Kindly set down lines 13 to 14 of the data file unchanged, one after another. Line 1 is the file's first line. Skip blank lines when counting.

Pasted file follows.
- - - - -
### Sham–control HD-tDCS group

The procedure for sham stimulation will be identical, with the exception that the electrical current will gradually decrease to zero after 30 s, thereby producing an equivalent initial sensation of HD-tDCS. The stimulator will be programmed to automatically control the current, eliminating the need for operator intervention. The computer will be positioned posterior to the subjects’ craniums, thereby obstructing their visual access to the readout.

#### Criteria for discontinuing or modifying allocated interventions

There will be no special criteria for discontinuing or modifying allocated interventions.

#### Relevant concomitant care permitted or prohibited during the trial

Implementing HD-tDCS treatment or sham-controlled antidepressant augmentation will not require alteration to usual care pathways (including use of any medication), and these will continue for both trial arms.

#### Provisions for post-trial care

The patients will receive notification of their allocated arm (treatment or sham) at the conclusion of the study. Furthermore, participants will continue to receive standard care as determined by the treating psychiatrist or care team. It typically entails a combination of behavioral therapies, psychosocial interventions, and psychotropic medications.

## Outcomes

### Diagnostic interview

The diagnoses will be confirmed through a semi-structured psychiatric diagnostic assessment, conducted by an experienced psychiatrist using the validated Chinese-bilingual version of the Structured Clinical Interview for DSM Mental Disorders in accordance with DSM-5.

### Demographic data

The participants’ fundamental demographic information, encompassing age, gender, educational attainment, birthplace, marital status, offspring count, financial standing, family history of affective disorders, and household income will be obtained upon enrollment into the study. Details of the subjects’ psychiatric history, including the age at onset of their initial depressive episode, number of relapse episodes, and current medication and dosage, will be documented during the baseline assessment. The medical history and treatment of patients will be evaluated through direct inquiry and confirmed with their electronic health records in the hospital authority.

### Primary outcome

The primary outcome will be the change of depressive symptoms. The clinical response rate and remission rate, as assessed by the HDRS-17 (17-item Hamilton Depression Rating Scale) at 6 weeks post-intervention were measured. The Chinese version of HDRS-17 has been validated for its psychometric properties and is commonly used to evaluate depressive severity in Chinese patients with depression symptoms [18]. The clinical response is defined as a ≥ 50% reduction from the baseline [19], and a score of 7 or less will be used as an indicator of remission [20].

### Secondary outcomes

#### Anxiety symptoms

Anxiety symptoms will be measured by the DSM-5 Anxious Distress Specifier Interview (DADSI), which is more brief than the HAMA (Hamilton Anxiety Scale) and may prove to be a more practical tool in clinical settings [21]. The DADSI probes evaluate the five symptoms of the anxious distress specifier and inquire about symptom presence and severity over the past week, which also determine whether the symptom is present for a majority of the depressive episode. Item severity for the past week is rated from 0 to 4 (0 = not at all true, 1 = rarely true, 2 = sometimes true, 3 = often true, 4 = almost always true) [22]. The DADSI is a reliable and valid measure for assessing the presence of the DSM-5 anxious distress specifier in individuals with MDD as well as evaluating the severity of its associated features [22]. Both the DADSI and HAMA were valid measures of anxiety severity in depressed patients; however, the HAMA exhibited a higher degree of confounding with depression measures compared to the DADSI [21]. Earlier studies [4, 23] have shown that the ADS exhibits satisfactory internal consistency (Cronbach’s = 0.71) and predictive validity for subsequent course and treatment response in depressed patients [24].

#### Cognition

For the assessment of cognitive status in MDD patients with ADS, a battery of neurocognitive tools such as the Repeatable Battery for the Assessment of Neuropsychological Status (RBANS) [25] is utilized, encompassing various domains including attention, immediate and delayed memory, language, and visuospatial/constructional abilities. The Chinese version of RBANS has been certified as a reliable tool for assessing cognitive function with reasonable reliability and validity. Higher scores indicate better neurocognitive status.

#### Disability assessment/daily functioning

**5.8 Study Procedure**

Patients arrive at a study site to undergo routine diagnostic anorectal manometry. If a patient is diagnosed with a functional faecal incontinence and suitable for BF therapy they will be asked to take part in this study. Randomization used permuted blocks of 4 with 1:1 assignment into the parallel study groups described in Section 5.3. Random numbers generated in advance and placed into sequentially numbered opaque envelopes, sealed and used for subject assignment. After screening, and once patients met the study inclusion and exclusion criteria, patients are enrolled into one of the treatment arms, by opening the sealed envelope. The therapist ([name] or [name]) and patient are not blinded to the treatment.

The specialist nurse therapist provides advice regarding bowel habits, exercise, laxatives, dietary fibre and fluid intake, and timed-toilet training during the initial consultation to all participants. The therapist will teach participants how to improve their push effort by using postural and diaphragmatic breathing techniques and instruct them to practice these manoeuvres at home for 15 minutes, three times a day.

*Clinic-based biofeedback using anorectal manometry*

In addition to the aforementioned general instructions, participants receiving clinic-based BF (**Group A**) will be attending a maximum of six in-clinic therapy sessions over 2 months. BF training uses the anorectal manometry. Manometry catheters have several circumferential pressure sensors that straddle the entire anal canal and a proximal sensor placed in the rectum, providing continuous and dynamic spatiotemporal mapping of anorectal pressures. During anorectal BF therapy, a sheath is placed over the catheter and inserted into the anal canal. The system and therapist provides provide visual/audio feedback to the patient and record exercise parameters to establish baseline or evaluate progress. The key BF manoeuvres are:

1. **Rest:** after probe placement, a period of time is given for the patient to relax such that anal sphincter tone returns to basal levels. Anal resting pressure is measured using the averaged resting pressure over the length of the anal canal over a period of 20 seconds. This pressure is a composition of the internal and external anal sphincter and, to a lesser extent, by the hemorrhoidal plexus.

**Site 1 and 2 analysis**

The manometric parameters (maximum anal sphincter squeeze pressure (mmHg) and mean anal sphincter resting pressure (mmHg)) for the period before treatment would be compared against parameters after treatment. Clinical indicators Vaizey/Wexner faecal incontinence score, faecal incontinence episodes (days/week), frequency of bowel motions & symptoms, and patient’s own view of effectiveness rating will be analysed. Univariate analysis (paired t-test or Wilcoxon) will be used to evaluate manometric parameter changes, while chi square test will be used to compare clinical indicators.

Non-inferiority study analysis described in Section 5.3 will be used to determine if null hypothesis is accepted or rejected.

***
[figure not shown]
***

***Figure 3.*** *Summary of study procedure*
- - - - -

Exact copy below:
The participants’ fundamental demographic information, encompassing age, gender, educational attainment, birthplace, marital status, offspring count, financial standing, family history of affective disorders, and household income will be obtained upon enrollment into the study. Details of the subjects’ psychiatric history, including the age at onset of their initial depressive episode, number of relapse episodes, and current medication and dosage, will be documented during the baseline assessment. The medical history and treatment of patients will be evaluated through direct inquiry and confirmed with their electronic health records in the hospital authority.

### Primary outcome